From the Chicago Tribune

Author of ‘Methland,’ about drug war in rural America, wins prize

By Elizabeth Taylor

October 31, 2009

In Oelwein, Iowa, Nick Reding found the bleeding heart of the nation. Most may regard this part of the world as “flyover country,” but Reding saw it as an iconic place where a town four square blocks, with fewer than 7,000 residents, 13 churches, a refurbished Main Street and a new library could be a prime example of how the drug war had come to rural America.

Reding came upon this story about a decade ago, in the course of working on another one. He found himself in a bar with some night road workers, high on meth, and was compelled by what he heard. It took Reding several years to interest a publisher, but undeterred, he continued his effort. He eventually moved from New York to St. Louis, not far from the town where he grew up. Oelwein, with its crumbling economy and falling tax revenue, had became a premier distribution hub and a production facility for meth, a drug that basically could be made with fertilizer, cold pills and what Reding calls a “ninth grade knowledge of chemistry.”

What began as a search for the effect of a drug on one town led to an exploration of how the hollowed-out Midwest was fertile ground for methamphetamine and why it was so resistant to eradication. Over four years, Reding immersed himself in Oelwein and wrote about an ensemble of locals. He writes with care and sensitivity, with a keen eye for the subtle nuances in behavior as well as an ear for the cadence in regional Midwestern accents that distinguish the players in this drama. Reding portrayed a town full of perplexing, inspiring and very real characters: a doctor with demons, a struggling mayor, an addict who blows up his mother’s house and even the sister of an oafish comedian who once reigned over a vast drug manufacturing and distribution system.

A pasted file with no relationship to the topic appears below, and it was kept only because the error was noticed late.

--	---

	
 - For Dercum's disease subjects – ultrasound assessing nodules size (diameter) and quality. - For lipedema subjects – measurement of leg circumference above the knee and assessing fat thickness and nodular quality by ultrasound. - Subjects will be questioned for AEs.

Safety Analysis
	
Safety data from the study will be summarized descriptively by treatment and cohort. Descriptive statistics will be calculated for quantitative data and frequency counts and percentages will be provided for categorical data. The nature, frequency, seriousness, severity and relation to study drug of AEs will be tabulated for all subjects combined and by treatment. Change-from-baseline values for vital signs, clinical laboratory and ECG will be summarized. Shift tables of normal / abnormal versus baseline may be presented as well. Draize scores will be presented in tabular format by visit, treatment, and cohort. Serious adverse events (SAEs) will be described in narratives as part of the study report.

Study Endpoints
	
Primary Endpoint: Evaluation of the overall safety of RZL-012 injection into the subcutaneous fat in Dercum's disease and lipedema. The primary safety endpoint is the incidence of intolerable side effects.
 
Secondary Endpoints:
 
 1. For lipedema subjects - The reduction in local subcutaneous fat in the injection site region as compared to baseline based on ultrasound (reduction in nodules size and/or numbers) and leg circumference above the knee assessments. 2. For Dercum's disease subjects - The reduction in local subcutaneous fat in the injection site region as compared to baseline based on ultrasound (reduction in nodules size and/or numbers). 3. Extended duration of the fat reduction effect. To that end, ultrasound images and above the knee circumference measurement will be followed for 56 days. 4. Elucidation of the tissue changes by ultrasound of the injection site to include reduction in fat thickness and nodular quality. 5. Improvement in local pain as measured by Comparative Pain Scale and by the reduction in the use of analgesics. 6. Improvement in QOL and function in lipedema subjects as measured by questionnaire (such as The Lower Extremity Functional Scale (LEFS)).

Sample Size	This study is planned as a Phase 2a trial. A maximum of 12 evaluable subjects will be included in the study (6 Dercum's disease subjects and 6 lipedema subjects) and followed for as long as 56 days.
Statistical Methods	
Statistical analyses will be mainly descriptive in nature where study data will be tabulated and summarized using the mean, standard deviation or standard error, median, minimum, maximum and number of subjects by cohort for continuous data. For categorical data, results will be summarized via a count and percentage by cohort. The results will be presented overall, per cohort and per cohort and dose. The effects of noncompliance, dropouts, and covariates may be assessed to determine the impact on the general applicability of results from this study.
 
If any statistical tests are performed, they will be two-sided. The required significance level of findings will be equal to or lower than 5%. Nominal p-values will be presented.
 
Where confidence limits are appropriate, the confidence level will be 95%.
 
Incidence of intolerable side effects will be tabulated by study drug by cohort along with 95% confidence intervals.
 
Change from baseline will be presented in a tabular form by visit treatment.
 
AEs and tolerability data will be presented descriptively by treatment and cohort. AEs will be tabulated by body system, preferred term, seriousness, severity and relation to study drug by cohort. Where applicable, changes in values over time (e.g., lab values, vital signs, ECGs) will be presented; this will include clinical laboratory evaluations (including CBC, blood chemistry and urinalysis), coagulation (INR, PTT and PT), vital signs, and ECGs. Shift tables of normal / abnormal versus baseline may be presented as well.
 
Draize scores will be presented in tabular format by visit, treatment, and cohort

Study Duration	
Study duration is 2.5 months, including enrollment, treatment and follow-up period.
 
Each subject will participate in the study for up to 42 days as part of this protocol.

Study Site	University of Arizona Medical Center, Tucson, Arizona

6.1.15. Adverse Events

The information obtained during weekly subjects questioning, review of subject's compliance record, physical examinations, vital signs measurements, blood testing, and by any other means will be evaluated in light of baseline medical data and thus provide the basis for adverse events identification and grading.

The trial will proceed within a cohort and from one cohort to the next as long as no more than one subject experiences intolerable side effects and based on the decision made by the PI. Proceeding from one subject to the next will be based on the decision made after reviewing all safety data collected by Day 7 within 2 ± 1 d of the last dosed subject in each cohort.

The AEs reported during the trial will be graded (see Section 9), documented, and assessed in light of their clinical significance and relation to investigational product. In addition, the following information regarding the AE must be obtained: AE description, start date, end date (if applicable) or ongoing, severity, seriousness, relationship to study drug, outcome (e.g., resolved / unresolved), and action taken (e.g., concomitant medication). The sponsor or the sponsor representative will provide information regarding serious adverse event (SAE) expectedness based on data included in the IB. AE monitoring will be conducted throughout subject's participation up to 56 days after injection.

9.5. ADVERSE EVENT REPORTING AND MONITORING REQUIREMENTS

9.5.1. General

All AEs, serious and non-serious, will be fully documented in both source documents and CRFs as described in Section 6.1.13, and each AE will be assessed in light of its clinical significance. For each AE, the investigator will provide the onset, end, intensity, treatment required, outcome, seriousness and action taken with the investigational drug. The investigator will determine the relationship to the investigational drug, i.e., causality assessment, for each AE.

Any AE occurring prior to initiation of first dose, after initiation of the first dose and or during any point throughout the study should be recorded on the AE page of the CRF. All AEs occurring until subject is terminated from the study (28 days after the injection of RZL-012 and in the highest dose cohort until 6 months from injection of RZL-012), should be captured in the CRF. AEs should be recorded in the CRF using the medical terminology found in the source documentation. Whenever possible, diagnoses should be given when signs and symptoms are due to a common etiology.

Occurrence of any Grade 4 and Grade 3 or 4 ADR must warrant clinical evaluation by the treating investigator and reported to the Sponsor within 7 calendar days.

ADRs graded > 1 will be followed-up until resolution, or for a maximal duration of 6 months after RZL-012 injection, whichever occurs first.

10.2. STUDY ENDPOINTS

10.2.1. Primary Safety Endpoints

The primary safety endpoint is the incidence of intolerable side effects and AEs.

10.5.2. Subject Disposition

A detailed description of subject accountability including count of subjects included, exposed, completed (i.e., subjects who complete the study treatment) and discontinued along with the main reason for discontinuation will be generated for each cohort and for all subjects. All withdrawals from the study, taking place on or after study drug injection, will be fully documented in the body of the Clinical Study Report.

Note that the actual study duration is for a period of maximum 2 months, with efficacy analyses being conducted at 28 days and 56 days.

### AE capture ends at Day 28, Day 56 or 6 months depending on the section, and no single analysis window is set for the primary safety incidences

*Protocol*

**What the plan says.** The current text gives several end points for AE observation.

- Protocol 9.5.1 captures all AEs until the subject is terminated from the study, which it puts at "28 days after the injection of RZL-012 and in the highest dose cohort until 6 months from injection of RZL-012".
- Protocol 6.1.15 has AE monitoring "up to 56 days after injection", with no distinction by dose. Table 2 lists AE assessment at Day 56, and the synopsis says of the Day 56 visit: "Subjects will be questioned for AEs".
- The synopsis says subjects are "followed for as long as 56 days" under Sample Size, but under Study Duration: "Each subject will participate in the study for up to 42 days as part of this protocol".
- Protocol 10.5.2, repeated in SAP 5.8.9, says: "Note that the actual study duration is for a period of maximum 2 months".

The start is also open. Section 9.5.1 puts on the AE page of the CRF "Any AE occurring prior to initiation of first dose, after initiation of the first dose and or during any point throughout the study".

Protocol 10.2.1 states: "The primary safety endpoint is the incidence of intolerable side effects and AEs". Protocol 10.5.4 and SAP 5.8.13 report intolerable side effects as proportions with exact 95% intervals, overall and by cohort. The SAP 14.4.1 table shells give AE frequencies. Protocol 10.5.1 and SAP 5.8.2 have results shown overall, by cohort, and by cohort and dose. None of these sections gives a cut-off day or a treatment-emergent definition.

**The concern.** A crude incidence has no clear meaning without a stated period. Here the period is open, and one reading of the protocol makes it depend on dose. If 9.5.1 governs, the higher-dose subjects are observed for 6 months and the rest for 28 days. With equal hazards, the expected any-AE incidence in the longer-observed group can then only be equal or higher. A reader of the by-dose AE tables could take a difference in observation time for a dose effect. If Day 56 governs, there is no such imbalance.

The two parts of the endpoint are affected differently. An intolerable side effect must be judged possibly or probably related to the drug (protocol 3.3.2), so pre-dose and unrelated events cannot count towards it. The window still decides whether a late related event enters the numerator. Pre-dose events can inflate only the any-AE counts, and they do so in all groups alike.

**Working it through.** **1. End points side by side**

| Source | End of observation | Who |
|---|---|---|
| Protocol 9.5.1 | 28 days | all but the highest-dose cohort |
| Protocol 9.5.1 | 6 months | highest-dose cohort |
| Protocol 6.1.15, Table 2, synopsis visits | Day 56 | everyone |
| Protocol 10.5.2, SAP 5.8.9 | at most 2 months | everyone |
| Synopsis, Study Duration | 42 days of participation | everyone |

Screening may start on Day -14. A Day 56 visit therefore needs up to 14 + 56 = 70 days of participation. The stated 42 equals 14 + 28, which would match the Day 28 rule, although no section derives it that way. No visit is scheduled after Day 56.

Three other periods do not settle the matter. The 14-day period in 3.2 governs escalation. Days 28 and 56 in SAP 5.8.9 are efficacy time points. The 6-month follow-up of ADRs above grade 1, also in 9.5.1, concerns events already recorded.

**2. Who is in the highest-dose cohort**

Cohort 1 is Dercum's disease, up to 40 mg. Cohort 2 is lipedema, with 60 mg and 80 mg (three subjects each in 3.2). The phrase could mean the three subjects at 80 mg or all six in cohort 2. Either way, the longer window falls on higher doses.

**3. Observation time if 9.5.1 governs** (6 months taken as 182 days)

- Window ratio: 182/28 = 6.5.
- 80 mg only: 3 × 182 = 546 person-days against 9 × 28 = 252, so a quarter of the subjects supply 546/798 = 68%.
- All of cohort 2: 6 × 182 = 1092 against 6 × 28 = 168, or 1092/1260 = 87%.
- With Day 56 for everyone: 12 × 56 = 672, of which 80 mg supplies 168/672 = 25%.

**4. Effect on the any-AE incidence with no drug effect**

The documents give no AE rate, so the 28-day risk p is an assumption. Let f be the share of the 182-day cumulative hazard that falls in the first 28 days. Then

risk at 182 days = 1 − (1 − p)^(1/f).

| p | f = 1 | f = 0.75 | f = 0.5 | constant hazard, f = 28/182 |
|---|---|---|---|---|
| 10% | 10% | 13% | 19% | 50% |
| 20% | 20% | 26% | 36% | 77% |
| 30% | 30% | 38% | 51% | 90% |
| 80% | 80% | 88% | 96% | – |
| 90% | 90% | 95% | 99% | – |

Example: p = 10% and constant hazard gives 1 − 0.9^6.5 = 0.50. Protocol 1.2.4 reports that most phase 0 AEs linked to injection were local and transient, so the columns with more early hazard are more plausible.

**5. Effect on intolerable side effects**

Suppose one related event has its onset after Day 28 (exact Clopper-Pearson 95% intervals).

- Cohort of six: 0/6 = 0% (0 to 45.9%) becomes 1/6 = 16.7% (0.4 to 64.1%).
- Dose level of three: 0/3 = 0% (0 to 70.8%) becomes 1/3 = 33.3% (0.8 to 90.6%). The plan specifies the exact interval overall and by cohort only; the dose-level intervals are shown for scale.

Much like the contradictory heartland, this book explores the idea that heartbreak and redemption can coexist in small-town America. “There is a real sense of hope,” Reding explains. “Nowhere is the sense of self-reliance and resilience stronger than the heartland, but that is a lot of onus to put on a town. A town can’t always save itself when what they’re part of is flawed. Just as a meth addict can’t save himself in a place where there is no treatment, there are no jobs.”

Winner of this year’s Chicago Tribune Heartland Prize for Non-Fiction, Nick Reding’s wonderful book, “Methland: The Death and Life of an American Small Town,” evokes elements of “Winesburg, Ohio” in its depiction of small-town life, but with a very modern twist. “Oelwein is fundamentally a small town grappling with an era of globalization,” Reding says. “Meth is a symptom and a lens of that.”

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